ICCA Congress Goes Hybrid
Congratulations to team ICCA for presenting this years ‘Hub and Spoke’ Hybrid event over the last two days, from Khaosiung, Taiwan to the rest of the world.
Whilst there can be no question that Team ADNEC missed the experience of being in the midst of the delegation of industry professionals, the experience of being a remote delegate provided a valuable insight into how quickly an international membership organisation such as ICCA have accelerated the journey into presenting content in an engaging manner online.
The application of techniques we are accustomed to seeing on live broadcast TV are certainly attention-grabbing and as this technology continues to develop quickly, the benefits of this format in engaging a wider audience are clear. Information is digestible and most importantly, easily accessible.
We learnt how Microsoft’s annual ‘Build’ event for developers and IT professionals was entirely virtual this year and among the many positive post-event statistics, we heard how their participants from Africa grew from 28 at the prior physical edition in 2019 to over 6,000 connecting and learning together in the 2020 virtual edition – the legacy potential from such inclusivity is just staggering.
Similarly, the ICCA Congress this week provided ADNEC with a platform to curate an internal ‘Conference Learning & Development Week’ where ICCA sessions were shared to an internal audience of 60+ colleagues from across the organisation, thereby rapidly expanding the understanding of the trends which have been identified in the Kaohsiung Protocol and in turn prompting dialogue on how ADNEC can incorporate appropriate innovation into all aspects of venue operations.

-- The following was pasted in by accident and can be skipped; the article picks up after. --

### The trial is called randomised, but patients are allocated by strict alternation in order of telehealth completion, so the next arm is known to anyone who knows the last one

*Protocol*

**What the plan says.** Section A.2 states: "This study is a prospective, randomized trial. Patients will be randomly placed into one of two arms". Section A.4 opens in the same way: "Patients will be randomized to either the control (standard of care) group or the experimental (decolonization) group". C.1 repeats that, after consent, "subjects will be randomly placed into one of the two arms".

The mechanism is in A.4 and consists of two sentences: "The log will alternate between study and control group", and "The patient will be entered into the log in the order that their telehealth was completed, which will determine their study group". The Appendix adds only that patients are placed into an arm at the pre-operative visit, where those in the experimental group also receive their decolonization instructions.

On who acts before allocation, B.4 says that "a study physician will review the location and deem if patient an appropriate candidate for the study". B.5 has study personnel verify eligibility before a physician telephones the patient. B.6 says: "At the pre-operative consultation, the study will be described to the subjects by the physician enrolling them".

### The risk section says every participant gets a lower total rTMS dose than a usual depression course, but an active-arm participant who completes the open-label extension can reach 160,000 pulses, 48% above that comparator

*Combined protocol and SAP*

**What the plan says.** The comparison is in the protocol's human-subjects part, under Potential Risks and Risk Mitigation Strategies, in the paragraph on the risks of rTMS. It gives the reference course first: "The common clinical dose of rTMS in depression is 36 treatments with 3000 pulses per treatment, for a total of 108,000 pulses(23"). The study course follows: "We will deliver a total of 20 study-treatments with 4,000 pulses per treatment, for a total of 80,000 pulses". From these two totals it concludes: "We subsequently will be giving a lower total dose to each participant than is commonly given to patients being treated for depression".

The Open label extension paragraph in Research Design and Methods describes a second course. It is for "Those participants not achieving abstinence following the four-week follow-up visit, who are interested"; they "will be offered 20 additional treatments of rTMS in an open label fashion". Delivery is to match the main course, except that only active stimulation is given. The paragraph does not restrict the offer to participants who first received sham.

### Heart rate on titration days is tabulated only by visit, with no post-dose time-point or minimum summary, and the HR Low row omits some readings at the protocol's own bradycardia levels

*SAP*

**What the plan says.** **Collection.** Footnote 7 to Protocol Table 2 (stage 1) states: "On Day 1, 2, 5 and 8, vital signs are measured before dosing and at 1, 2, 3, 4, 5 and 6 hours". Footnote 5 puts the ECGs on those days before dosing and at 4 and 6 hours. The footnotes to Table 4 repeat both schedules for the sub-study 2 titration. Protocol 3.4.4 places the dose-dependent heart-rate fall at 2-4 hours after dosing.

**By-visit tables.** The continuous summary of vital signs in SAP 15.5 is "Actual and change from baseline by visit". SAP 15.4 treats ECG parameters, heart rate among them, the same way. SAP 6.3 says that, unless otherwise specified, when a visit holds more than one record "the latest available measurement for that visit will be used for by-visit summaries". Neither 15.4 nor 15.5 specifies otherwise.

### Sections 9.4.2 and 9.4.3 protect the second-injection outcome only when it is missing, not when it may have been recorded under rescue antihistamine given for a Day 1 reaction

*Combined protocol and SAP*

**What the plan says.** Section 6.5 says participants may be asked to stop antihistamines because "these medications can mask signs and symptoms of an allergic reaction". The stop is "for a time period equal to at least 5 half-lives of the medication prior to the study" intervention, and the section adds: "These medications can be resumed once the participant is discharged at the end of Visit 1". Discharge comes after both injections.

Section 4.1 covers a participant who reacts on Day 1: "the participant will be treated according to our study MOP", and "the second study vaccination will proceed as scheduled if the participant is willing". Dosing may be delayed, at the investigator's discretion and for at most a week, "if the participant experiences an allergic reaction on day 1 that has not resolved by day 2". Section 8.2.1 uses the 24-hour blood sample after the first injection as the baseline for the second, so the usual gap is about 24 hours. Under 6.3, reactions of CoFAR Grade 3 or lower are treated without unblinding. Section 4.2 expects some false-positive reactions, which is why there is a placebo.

Annual congresses most often attract only a handful of attendees from many organisations, we ourselves at ADNEC typically send two delegates to the ICCA Annual Congress. Inevitably, despite best efforts to provide knowledge exchange, the second hand delivery of content remains somewhat diluted. It is therefore clear that one of the key benefits of the hybrid format is the ease of knowledge transfer and inclusion, as well as the expansion of the sheer scale of events. All delegates can benefit first-hand from the presentation of an engaging speaker either live, or recorded and at a time most convenient to them and post congress dialogue is richer in applying the learnings to one’s own work environment.
If an outcome from the pandemic is the ability to bring even more great minds to business events whether in person, or remotely and seek more conscious and meaningful outcomes together, the future certainly looks promising for the events industry.
Director - Sales (Conferences & Events)